Welcome from the

I took my post here in summer 2016, just as my younger stepson left MCS and headed off to Magdalene College Cambridge. By that point I had been an MCS parent for eight years, so I already knew the transformative power of an MCS education.

This might sound like the opening of a story of established educational privilege, and in some ways perhaps it is.  That this is my story at all is however surprising to me.

In 1991 I came up to Christ Church from a Northern Comprehensive, the first person in my family to go to University.  I played cricket on the grounds MCS shares with my old College. If you had told me back then that I’d become Master of the school across the meadow, I’d never have believed it. There is something of the ‘low door in the wall’ about this place, and we draw much from the innovative tradition of our founding spirit. Oxford was the making of me, and I hope that coming to MCS might be the making of you.

It is natural to feel some trepidation about becoming a Sixth Former, but it can be a liberating experience. You choose to study four subjects which you enjoy, and socially everyone is in the same boat. It doesn’t matter if you have attended MCS since you were seven, or if you are the only person from a school miles away: MCS Sixth Form is a fresh start for everyone. And by the end of September, it always feels as though everyone has been here forever, so don’t worry.  These are precious years that I hope you will treasure forever.

When I took up the post, the inspiring Sixth Form Centre in which I am sitting as I write was little more than a lacuna in the car park.  I decided to have my Study here in the heart of the school, and I love being above the Sixth Form Common Room.  (And so does my dog.)

If you choose to end your schooldays here, I hope that you will grow to love life at MCS as much as I do.


Helen Pike

Welcome from the
Head of Sixth Form

MCS in a roundabout way has a good deal to do with why I became a teacher in the first place. I was coming to the end of my DPhil in Oxford and looking at post-doctoral opportunities, when a friend of mine suggested that I visit Magdalen to have a look around.

Teaching had been something I’d begun to consider but at that stage, I was focused on developing a career in academia or perhaps a move to industry. It would be fair to say that that visit on a cool spring day back in 2005 had a fairly monumental impact. It is difficult to quite identify what it was specifically about the day that resonated so much. Most simply put, I had a tremendous sense that I had missed out on something in my own education. There was a liveliness about the school and a good humoured ease about the way the staff and pupils talked to each other. Excitingly too, the pupils were bright and interested in the classroom. There was no sense of holding back and they simply, and good naturedly, did what you asked. No repeating simple instructions, they just got on with things. A couple of years later and I was back at MCS on a job interview for the role of Biology Teacher. I can remember getting through as much in a half hour lesson as I had been managing in an hour and ten minutes at my then current school.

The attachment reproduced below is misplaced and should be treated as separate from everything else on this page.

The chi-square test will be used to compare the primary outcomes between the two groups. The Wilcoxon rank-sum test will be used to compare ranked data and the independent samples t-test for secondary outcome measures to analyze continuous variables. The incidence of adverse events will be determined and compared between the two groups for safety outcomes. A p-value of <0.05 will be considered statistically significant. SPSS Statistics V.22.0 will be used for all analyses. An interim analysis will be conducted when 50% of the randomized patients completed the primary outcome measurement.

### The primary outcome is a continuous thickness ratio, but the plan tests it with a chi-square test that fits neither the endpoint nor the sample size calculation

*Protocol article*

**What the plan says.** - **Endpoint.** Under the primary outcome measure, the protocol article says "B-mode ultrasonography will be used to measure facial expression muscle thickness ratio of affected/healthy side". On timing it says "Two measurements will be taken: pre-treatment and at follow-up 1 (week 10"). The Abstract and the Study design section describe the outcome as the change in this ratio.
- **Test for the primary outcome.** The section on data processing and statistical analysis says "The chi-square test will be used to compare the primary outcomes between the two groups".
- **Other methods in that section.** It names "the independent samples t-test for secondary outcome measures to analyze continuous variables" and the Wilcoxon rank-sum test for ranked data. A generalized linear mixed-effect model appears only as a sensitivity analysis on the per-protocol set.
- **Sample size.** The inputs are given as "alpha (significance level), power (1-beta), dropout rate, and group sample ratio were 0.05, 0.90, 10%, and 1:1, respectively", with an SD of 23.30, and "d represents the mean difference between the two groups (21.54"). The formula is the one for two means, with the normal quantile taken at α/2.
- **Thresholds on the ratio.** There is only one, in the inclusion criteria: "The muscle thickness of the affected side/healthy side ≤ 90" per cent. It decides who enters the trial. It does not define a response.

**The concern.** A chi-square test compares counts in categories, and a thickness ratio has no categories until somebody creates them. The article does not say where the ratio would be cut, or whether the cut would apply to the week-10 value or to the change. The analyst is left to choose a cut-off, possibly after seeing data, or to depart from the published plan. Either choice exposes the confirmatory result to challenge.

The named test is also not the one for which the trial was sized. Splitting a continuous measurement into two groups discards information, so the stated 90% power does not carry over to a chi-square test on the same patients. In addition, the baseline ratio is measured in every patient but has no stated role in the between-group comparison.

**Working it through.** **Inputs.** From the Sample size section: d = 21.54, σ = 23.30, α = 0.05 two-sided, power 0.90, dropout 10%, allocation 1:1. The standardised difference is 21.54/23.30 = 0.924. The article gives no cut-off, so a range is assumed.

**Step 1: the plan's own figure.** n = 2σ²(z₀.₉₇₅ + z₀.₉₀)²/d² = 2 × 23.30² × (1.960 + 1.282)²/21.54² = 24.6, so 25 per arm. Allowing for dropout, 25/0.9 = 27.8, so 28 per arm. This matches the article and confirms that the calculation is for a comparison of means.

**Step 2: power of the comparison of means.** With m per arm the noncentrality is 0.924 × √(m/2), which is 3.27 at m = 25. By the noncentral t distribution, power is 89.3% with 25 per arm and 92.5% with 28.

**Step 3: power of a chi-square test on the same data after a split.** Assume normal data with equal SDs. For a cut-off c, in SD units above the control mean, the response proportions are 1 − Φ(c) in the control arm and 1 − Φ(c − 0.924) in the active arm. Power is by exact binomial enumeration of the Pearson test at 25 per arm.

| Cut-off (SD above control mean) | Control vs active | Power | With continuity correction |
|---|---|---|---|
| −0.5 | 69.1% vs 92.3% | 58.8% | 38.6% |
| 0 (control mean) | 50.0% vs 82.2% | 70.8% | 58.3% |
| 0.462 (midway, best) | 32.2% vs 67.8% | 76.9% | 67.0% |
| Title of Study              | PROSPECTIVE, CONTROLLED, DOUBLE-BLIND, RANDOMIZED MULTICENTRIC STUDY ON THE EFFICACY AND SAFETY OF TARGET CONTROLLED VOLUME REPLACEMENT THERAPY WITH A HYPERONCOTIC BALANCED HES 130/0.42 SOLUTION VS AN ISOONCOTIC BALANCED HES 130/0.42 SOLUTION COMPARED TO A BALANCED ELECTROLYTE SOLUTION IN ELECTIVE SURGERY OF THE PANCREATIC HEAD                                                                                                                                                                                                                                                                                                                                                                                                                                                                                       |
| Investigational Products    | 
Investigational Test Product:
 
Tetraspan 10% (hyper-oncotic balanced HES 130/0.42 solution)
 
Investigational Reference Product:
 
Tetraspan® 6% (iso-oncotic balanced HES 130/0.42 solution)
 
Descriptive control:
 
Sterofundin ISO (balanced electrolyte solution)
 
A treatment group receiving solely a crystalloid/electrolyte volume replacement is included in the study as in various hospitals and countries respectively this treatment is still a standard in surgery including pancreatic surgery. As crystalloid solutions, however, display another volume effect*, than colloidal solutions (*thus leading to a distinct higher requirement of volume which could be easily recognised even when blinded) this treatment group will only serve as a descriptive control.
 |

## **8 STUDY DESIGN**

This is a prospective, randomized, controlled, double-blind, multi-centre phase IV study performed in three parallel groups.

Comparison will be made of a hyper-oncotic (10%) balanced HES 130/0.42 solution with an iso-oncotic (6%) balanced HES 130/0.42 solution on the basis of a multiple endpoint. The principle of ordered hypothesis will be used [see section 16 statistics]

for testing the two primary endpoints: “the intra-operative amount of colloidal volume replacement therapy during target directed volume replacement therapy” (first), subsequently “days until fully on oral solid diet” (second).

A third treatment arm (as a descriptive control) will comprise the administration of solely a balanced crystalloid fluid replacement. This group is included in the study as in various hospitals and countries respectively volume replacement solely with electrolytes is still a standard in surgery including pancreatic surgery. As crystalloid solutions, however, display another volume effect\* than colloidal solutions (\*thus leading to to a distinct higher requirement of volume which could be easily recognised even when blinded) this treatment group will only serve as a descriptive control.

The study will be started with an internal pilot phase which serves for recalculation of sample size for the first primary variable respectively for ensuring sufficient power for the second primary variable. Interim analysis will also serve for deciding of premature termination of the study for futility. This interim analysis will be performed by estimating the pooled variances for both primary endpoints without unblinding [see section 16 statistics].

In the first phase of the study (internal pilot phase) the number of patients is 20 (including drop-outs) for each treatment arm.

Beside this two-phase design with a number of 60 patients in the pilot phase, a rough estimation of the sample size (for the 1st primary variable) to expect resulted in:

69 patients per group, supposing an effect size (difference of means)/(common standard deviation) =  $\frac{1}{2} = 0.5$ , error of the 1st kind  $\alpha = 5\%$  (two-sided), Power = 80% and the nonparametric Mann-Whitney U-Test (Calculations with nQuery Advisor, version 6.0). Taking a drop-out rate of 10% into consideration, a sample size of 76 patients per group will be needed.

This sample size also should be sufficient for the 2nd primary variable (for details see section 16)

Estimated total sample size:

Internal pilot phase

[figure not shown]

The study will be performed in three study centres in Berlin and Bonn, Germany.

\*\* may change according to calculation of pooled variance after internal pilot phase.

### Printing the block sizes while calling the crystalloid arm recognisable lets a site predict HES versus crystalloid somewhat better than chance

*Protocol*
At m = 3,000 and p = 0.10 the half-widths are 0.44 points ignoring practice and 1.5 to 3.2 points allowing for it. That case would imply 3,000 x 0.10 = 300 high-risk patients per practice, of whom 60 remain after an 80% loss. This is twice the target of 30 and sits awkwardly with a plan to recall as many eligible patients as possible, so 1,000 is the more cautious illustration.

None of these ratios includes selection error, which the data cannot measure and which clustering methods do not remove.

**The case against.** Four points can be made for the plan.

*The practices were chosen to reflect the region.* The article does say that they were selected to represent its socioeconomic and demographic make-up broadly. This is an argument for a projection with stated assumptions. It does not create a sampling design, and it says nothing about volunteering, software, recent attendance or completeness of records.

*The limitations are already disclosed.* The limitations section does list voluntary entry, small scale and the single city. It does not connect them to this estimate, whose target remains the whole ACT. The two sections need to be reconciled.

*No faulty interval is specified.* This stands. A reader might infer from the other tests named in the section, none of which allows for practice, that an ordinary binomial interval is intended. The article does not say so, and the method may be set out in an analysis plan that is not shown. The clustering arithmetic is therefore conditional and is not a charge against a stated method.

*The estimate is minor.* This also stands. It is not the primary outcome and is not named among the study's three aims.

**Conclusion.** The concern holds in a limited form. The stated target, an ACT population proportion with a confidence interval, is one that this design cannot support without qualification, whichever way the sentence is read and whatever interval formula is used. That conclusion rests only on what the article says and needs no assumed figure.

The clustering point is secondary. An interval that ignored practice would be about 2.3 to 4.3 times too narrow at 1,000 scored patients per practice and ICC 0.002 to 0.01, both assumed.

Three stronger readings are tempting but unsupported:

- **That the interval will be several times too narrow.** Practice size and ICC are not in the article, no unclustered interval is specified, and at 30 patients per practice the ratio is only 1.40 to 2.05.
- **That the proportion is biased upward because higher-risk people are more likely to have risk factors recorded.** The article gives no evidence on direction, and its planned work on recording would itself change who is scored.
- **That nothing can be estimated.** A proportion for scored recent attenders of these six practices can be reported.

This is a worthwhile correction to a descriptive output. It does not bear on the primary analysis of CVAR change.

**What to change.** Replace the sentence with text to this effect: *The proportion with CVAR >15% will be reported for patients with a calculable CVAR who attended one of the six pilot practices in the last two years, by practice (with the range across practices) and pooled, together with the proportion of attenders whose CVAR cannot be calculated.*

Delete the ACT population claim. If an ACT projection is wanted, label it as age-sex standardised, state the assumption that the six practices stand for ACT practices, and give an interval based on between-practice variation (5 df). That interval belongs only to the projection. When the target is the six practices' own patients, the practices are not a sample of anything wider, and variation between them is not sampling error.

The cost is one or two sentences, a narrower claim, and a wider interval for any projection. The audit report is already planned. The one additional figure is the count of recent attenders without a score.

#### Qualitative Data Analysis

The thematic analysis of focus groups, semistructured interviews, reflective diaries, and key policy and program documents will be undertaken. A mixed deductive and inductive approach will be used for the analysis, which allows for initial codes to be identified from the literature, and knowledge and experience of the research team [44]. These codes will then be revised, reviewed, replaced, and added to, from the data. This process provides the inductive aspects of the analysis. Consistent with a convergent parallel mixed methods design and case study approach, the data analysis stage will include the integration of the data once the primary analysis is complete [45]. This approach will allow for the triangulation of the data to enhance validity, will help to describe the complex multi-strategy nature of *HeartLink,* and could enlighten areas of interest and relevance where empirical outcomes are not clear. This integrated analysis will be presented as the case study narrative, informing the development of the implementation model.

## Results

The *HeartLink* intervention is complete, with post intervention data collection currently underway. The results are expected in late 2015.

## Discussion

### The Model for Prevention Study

Twelve years later and many things have changed. There are now girls at Magdalen. The school is a good deal bigger; some 300 more pupils than when I started. We have new buildings. The latterly renamed Michael Peagram Building and the magnificent Richard Record Sixth Form Building in which I feel immensely privileged to have an office overlooking the School Field and the ‘dreaming spires’ of Oxford. New buildings, flashy IT suites and shiny new laboratories have not traditionally been defining features of the school and indeed, even now, as I write this in my comfortable new office with the great view, they are not the things which make my day to day experience (or possibly those of the pupils’), especially rewarding.

Fundamentally the heart of the school and what makes it special is the way in which the hard working, intelligent staff, interact with the hard working, intelligent pupils. If there is an alchemical property to the school, then it can be found in the relationships that exist in the classroom.


Colin Pearson